Blake Wiedenheft of Fort Peck was lead author of a paper explaining the SsDps protein. The paper appeared recently in the weekly journal, Proceedings of the National Academy of Sciences. Mark Young from MSU, a co-author on the paper, provided the photos and art that ran on the cover.
"This protein was isolated from Sulfolobus solfataricus, a heat-loving archaea that thrives in acidic hot springs like those found in Yellowstone National Park," said Wiedenheft who discovered the protein while looking for another.
Scientists divide life into three domains: eucaryotes (plants, animals and humans), bacteria and archaeal. Archaeal life used to be confused with bacteria, but it is now recognized as a separate domain of life. Understanding the biochemistry of the archaea may be used to understand more complex systems such as eucaryotes, Wiedenheft said.
Trevor Douglas, Wiedenheft's advisor and co-author of the paper, said the newly found protein builds a tiny cage-like structure, which it uses to isolate and detoxify iron and hydrogen peroxide. Other proteins use a similar approach, but this was the first time such a protein was found in one of these heat-loving microbes.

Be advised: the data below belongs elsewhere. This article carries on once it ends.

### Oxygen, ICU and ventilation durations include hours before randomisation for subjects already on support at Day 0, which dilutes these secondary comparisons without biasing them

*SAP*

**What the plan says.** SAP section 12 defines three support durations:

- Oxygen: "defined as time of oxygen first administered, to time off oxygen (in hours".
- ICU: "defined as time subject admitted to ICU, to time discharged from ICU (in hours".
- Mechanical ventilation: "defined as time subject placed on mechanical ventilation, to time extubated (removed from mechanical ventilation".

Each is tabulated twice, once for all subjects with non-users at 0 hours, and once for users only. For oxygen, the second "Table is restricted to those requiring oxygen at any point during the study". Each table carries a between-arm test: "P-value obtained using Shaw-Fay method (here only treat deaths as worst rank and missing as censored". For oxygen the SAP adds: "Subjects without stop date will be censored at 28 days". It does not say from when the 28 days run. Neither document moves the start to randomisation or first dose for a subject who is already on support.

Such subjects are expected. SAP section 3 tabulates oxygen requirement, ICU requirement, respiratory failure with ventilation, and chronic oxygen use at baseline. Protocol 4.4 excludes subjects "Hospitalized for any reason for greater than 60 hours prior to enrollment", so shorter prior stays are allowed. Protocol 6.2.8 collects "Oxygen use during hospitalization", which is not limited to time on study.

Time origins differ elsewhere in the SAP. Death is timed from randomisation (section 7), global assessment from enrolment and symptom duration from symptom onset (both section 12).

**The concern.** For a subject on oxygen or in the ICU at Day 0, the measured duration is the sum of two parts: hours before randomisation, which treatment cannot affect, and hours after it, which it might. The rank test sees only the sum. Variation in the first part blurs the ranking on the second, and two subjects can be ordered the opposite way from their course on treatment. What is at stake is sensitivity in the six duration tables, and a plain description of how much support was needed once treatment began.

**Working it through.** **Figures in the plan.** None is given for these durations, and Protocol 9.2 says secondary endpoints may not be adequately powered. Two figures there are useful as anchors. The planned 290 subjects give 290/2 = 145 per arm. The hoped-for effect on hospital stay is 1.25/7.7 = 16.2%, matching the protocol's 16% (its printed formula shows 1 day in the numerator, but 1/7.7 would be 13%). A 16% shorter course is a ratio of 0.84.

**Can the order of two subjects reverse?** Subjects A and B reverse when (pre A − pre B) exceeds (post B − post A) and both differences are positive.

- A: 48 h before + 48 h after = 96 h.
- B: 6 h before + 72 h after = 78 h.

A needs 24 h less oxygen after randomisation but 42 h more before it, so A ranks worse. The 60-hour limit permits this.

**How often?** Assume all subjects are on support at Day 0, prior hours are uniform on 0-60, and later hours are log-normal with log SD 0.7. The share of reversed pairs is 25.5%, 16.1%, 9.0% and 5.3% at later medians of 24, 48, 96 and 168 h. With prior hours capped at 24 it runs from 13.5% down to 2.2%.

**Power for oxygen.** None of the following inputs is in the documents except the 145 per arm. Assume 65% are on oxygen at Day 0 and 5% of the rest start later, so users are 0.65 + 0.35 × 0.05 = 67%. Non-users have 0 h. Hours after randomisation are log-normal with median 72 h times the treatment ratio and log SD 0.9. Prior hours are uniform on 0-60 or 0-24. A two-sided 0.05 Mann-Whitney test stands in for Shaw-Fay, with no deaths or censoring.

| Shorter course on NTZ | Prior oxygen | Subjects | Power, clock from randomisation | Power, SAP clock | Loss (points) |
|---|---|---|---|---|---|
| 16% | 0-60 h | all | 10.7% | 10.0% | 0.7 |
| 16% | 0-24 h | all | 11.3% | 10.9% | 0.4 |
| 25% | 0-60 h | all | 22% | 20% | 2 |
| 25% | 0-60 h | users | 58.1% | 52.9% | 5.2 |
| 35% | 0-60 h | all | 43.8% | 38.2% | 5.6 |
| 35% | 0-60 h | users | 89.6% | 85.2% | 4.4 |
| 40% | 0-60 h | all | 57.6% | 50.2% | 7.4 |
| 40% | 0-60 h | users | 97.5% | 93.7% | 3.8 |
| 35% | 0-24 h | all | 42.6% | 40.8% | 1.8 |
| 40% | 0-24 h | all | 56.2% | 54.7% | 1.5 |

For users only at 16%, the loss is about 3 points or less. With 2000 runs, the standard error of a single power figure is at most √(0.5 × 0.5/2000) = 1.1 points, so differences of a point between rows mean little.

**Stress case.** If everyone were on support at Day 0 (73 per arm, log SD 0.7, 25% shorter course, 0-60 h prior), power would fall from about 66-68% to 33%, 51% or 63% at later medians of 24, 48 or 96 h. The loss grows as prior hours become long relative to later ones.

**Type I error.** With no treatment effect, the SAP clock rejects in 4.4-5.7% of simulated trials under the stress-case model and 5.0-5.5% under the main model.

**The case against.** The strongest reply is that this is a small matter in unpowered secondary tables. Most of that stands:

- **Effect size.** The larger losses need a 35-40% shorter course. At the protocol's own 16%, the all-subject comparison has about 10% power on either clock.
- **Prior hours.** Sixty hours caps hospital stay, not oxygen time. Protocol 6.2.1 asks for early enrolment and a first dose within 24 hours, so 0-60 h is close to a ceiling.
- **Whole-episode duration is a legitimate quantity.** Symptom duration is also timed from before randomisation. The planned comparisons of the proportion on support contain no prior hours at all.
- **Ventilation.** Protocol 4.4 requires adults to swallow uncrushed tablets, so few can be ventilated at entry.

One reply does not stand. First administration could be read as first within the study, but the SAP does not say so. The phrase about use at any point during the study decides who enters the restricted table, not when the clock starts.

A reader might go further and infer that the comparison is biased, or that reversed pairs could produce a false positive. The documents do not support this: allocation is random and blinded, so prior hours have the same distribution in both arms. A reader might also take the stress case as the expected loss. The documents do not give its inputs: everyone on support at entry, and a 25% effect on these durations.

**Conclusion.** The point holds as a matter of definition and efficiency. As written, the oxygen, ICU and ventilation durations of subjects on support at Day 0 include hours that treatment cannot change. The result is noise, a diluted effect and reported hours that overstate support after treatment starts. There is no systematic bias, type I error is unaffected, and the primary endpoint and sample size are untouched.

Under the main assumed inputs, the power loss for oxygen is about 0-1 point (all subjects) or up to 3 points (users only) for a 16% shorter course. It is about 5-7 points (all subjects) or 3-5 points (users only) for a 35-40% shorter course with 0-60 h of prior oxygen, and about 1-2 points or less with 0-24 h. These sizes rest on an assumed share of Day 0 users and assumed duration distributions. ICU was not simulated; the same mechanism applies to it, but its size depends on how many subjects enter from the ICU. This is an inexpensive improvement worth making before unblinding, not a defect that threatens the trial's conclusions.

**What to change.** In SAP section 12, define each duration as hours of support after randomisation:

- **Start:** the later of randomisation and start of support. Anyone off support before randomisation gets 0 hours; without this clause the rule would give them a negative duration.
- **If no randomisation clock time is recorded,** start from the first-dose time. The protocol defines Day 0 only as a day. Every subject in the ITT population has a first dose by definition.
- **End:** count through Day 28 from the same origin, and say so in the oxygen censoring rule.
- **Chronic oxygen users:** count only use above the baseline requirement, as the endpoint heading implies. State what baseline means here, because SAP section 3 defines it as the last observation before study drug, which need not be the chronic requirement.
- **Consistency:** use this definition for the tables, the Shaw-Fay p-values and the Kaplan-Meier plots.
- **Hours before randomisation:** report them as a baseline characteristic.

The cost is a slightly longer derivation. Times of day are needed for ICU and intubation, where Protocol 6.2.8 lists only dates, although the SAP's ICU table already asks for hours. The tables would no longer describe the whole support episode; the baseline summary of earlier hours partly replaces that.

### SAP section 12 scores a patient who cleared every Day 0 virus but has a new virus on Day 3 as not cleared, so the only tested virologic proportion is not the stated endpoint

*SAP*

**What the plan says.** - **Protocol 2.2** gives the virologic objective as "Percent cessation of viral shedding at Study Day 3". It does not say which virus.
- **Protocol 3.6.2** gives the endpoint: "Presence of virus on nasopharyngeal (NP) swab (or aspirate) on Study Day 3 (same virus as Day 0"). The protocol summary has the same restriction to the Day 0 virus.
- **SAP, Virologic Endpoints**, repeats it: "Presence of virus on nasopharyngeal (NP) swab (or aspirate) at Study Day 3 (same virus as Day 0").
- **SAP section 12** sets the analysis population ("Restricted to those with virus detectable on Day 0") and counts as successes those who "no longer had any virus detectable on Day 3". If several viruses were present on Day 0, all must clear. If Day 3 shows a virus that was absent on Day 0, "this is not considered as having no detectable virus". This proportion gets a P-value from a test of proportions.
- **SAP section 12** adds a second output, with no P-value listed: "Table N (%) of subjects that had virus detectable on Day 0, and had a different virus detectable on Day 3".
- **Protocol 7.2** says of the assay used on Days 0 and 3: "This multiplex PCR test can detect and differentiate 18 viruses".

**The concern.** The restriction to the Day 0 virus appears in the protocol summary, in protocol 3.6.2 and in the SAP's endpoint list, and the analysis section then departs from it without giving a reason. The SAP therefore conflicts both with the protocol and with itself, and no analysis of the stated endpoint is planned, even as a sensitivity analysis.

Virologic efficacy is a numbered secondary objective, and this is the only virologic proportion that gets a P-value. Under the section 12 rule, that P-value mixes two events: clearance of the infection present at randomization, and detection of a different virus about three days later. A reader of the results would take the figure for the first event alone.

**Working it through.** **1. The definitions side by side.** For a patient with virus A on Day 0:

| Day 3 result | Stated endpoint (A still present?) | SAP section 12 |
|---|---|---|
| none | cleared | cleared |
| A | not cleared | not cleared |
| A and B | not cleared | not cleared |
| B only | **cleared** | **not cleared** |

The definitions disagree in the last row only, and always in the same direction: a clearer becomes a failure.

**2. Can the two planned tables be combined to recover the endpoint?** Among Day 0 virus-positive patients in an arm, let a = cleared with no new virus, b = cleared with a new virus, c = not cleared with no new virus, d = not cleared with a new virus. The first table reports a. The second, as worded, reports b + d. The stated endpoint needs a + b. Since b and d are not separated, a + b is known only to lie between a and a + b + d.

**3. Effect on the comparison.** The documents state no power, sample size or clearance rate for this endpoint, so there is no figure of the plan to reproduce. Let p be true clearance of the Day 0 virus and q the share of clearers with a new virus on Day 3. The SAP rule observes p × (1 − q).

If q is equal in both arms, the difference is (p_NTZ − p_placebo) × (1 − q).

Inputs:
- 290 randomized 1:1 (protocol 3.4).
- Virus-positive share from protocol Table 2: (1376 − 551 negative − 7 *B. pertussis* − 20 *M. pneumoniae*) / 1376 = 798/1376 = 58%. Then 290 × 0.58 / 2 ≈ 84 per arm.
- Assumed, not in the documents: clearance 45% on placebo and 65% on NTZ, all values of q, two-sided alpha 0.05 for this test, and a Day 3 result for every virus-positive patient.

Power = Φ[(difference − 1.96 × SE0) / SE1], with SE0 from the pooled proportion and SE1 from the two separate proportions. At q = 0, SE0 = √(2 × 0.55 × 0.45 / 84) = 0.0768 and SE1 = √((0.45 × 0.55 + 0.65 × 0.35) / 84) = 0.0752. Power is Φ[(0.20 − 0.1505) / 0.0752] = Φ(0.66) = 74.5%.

Wiedenheft found the new protein while running biochemical tests for Douglas. Douglas wanted to find a cage-forming protein that would be stable in high temperatures and asked Wiedenheft to look for iron-storage proteins. Wiedenheft found the SsDps instead. The new protein uses iron to detoxify hydrogen peroxide, resulting in the formation of water.
Hydrogen peroxide is a familiar sight on store shelves, but it can be highly toxic when it occurs in nature, Douglas said. Its byproducts are even more toxic. Hydrogen peroxide, in the presence of iron, changes and damages DNA, but the new protein neutralizes that activity.
Wiedenheft's discovery is significant for scientific and non-scientific reasons, Douglas continued. Not only does it demonstrate the "fantastic" opportunities for interdisciplinary research at MSU, but it has enormous implications for understanding oxidative stress in higher organisms, which is associated with diseases ranging from heart disease to Alzheimer's.
Wiedenheft said scientists believe archaeal life is more closely related to eucaryotes than bacteria, so they may be able to learn about higher organisms by studying archaeal life.
"You can often take what you learn from simple cells and sometimes apply that to understand human diseases and more complex processes," Wiedenheft said.
The journal publishing Wiedenheft's paper is one of the world's most cited multidisciplinary scientific publications. Founded more than 90 years ago, it publishes research findings, commentaries, reviews, perspectives, colloquium papers and actions in biological, physical and social sciences.
Wiedenheft's paper appeared July 15 in the online version of the journal. His paper also ran in the printed version on July 26.
Evelyn Boswell, (406) 994-5135 or email@example.com